Buddhism, gender & feminism


The changing roles of men and women including feminist approaches within Buddhism

Different views about whether women can be nuns

The Buddha on female ordination

The Buddha at first refused but eventually agreed to allow the ordination of women after persuasion by his aunt (Maha-Pajapati Gotami) and his cousin Ananda, though he claimed that it would limit the survival of his teachings by a duration of half – the Buddha did not say why.

The Buddha said women could be ordained but only if they followed additional rules: A bhikkuni has more rules than a bhikku, the most important of which are called the eight garudhammas (heavy rules). These include:

A bhikkuni, even if ordained for 100 years must respect a bhikku, even if they’d been ordained for only one day.
A bhikkuni must live 6 hours journey from a monastery where bhikkus who can give them advice are.
On observance days a bhikkuni should consult the bhikkus.
A bhikkuni must spend rainy season retreats under the orders of both bhikku and bhikkunis.
A bhikkuni must live her life by both the orders.
A bhikkuni must on two years obtain the higher ordination (Upasampatha) by both orders (of bhukkus and bhukkunis?)
A bhikkuni cannot scold a bhikku.
A bhikkuni cannot advise a bhikku.

In total the Pali Vinaya-pitaka lists around 250 rules for bhikkus but 348 rules for bhikkunis.

There might be practical (non-sexist) reasons for the Buddha thinking female priests would be half as effective at perpetuating his teachings, such as most cultures being sexist and therefore not listening to women. So, he might not have been criticising the priestly capabilities of women.

Ordination of women was done by other religions such as Jainism however, so it’s not obviously a practically inhibiting practice.

However, Dr. H. Nakamura claims that the ordination of women in Buddhism ‘was an astonishing development in world religious history. No such female order existed in Europe, North Africa, West Asia or East Asia at the time. Buddhism was the first tradition to produce one.’



The Buddha might merely have been protective of women who faced dangers when not protected by a father or husband. If living in a monastery without family, they wouldn’t have that protection.

The Buddha’s stated concern was for the duration of his teachings,  however.

The Buddha eventually said he will not achieve final Nirvana until he has bhukkunis and female desciples who are ‘accomplished’ and will teach the Dhamma. So arguably he became even more pro-equality over time.

Some Historians have argued that the story involving Ananda was written in later since Ananda was still a child when the first nuns were ordained so it’s not clear how he could have been in a position to advise the Buddha.

Different views about whether women can attain awakening

The Venerable Dhammananda claims that what made the Buddha ‘the first feminist’ was that he stated clearly that women could achieve enlightenment as ‘no other religion said something like that’.

The Lotus Sutra

presents a range of teachings: all equally possess the potential to attain Buddhahood; the Dragon King’s daughter (Lotus Sutra – Chapter 12) transforms into a man before attaining awakening.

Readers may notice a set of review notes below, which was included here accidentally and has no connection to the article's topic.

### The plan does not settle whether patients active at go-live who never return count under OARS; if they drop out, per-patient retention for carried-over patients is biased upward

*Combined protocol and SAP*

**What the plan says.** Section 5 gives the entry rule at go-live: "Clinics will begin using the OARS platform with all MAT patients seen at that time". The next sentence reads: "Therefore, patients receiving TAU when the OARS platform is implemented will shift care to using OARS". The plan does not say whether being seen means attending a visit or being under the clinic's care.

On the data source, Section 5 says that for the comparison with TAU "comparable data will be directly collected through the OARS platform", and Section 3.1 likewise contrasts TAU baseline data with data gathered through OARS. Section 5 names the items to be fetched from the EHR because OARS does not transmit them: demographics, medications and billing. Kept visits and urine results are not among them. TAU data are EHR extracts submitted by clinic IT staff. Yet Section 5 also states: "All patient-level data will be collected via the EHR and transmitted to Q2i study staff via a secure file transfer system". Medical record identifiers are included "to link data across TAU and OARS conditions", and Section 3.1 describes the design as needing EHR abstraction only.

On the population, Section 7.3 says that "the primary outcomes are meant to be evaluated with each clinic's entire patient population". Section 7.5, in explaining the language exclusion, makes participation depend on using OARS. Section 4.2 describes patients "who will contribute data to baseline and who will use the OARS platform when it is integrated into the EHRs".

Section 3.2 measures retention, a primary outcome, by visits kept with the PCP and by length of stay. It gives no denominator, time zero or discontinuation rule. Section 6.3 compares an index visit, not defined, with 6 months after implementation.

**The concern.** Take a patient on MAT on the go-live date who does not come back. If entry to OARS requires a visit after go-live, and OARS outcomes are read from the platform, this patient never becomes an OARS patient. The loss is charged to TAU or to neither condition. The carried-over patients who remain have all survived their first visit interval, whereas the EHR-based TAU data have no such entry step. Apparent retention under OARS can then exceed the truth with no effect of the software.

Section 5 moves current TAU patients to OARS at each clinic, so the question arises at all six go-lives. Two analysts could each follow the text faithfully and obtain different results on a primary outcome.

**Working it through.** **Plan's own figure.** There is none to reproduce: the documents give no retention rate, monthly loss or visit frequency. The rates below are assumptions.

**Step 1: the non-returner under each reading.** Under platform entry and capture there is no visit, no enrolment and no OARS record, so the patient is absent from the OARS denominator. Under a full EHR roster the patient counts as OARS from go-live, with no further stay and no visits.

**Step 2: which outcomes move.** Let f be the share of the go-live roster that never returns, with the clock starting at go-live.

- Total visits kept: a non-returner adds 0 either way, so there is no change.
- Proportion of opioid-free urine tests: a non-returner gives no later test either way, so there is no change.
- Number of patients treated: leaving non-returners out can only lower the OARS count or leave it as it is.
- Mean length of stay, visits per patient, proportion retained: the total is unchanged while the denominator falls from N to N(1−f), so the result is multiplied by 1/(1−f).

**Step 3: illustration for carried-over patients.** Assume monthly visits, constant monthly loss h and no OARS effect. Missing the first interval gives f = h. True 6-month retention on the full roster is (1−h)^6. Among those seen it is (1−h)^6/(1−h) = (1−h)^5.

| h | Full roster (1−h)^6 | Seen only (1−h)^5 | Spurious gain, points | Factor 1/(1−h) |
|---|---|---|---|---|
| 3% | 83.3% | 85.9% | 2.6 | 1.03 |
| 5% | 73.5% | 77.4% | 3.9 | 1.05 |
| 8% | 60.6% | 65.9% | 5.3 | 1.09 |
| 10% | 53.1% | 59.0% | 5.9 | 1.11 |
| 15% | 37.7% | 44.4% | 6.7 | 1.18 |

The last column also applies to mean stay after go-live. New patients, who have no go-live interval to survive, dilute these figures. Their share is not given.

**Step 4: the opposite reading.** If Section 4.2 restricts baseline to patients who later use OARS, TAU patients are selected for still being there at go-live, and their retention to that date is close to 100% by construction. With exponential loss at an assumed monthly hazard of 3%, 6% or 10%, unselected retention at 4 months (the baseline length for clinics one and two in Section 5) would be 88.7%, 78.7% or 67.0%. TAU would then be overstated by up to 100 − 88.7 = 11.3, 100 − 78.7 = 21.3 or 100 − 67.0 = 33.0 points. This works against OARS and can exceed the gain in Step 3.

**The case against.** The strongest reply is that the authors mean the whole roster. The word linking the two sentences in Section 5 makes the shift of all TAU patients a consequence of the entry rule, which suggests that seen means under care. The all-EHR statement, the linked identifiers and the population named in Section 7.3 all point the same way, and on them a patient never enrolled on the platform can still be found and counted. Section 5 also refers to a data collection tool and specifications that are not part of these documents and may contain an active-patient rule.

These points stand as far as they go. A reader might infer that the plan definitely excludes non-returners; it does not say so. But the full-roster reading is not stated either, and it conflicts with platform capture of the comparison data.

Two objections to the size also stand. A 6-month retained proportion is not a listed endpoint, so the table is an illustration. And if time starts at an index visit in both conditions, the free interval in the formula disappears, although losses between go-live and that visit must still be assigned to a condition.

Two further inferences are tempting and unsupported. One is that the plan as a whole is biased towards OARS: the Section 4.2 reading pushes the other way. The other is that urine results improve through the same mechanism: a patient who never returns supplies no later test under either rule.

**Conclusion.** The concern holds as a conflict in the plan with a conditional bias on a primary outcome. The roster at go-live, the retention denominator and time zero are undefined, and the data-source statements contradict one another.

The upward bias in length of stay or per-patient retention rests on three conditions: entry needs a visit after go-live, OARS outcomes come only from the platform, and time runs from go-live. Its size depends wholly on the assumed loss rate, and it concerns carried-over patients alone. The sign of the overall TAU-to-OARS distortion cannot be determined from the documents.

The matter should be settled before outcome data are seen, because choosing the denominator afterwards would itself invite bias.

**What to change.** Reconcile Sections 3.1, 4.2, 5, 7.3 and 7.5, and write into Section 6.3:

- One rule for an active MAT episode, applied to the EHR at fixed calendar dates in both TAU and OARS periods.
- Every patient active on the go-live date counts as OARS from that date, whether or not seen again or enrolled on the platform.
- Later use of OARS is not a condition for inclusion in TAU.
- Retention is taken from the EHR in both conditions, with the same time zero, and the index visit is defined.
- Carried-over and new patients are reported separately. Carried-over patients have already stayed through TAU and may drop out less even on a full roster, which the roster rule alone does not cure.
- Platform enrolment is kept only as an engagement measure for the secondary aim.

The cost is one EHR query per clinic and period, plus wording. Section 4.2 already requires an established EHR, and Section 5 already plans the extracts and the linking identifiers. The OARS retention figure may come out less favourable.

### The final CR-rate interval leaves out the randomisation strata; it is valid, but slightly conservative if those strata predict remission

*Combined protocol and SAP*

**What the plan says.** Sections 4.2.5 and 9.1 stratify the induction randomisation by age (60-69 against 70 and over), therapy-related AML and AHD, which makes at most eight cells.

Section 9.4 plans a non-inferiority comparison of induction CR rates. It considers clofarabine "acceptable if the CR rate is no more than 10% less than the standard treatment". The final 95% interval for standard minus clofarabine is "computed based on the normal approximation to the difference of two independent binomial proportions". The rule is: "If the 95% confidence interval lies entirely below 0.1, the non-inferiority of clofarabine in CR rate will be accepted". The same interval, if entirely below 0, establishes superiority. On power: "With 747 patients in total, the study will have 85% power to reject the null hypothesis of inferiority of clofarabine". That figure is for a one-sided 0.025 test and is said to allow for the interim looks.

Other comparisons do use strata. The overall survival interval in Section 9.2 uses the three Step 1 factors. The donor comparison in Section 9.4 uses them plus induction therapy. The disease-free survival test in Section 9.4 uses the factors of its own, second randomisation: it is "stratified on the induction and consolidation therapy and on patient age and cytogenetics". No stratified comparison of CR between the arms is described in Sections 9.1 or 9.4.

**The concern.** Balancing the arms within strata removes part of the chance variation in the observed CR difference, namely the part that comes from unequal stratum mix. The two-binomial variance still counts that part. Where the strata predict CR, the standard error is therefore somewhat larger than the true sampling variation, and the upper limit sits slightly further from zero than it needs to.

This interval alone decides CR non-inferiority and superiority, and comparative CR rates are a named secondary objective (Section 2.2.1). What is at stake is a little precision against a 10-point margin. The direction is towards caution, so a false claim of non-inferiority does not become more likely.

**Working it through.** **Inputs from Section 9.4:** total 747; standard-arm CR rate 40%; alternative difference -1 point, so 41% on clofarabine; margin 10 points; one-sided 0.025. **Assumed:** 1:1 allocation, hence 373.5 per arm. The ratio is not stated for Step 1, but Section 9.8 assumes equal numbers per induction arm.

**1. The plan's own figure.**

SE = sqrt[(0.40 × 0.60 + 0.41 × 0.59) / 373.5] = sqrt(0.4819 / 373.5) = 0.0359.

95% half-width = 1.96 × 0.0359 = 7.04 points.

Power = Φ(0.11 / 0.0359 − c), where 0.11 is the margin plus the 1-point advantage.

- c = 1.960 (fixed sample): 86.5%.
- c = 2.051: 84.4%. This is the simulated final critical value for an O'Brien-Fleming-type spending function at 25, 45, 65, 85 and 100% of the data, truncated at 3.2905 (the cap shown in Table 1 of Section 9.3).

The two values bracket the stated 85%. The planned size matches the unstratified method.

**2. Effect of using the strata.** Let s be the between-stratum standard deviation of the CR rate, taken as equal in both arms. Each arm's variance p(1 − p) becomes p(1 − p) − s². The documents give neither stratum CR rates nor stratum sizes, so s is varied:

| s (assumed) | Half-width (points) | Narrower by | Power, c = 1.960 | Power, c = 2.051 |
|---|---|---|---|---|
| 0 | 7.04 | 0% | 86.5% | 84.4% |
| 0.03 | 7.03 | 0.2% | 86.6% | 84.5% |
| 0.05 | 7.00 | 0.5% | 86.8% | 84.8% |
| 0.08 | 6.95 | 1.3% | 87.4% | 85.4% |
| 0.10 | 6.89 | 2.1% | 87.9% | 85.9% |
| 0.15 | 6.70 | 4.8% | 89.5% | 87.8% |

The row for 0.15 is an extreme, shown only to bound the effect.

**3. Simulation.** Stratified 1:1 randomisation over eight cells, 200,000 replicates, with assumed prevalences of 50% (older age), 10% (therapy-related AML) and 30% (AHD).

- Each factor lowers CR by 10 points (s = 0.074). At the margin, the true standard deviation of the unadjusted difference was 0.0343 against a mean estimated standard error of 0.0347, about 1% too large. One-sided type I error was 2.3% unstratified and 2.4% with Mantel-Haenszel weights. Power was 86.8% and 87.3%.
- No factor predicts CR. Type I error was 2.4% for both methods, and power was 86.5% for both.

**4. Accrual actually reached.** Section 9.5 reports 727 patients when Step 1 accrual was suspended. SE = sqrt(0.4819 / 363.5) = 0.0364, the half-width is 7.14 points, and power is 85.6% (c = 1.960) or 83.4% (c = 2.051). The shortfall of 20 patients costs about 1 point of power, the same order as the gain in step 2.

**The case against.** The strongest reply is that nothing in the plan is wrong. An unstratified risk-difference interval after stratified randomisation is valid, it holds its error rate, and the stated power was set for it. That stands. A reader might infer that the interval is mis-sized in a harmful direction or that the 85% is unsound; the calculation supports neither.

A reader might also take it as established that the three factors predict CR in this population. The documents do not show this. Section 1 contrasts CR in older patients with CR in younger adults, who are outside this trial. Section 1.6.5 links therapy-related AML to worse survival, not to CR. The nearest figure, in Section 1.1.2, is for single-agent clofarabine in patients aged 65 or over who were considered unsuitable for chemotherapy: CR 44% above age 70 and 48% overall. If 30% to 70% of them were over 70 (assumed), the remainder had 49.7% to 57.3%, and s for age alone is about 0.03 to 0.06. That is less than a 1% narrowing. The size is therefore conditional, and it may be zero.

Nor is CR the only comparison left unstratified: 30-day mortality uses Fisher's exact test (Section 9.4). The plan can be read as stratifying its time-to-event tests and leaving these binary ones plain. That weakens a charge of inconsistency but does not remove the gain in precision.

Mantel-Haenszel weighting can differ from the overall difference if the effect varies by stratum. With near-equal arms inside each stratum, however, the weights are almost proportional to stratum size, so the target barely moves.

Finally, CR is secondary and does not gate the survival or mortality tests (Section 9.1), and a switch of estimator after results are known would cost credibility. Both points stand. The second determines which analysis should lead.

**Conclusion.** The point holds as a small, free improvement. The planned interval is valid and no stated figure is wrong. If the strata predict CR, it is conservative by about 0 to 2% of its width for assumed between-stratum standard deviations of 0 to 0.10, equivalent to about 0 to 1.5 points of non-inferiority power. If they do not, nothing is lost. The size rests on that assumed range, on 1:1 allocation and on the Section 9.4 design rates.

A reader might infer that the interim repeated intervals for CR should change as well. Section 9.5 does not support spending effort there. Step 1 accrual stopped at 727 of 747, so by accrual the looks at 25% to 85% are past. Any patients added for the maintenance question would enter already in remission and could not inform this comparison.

Buddha nature is the Mahayana belief that all sentient beings have Buddha nature inside them and therefore all sentient beings have the potential to attain awakening. This is illustrated in the Lotus Sutra with the examples of Devadatta and the dragon king’s daughter.

Devadatta is the Buddha’s cousin and an evil person who tried to kill the Buddha and disrupt the Sangha. He was cast into the hell realm as a result. Nonetheless, in the Lotus Sutra the Buddha says that Devadatta will become a Buddha and help people attain awakening.

The dragon king’s daughter. Manjushri claims that sentient beings which follow the Lotus Sutra will become Buddhas. Even an 8 year old girl, the dragon king’s daughter, instantly attained enlightenment. Other Bodhisattvas expressed scepticism because the Buddha required years of practice. They argue that women’s body is inferior. The dragon King’s daughter then transformed into a male and instantly perfects the bodhisattva practice and atains Buddhahood.



Contradiction with flower garden and silver-colored woman sutra? How might it be resolved?


This is sometimes called the teaching of non-discrimination as it teaches that women and even evil people as illustrated by Devadatta, can attain Buddhahood. This is often thought to be due to Buddhahood being a state intrinsic to all things, also called the Buddha nature.

The Buddha on female attainment of enlightenment

Ananda debated with the Buddha and asked if there was any reason women could not achieve enlightenment and Nirvana as well as men. The Buddha said there was not. ‘Women, Ananda, having gone forth are able to realise the fruit of stream-attainment or the fruit of once-returning or the fruit of non-returning or arhantship.’

 Although the Buddha said that women could attain enlightenment, arguably it might still be that realistically there would be difficulties or impediments to female awakening. The fact that the Buddha thought female ordination would reduce the duration of his teaching raises the question of whether that was due to an intrinsic inferiority which might make enlightenment realistically more difficult for women, though we know The Buddha at least thought it possible.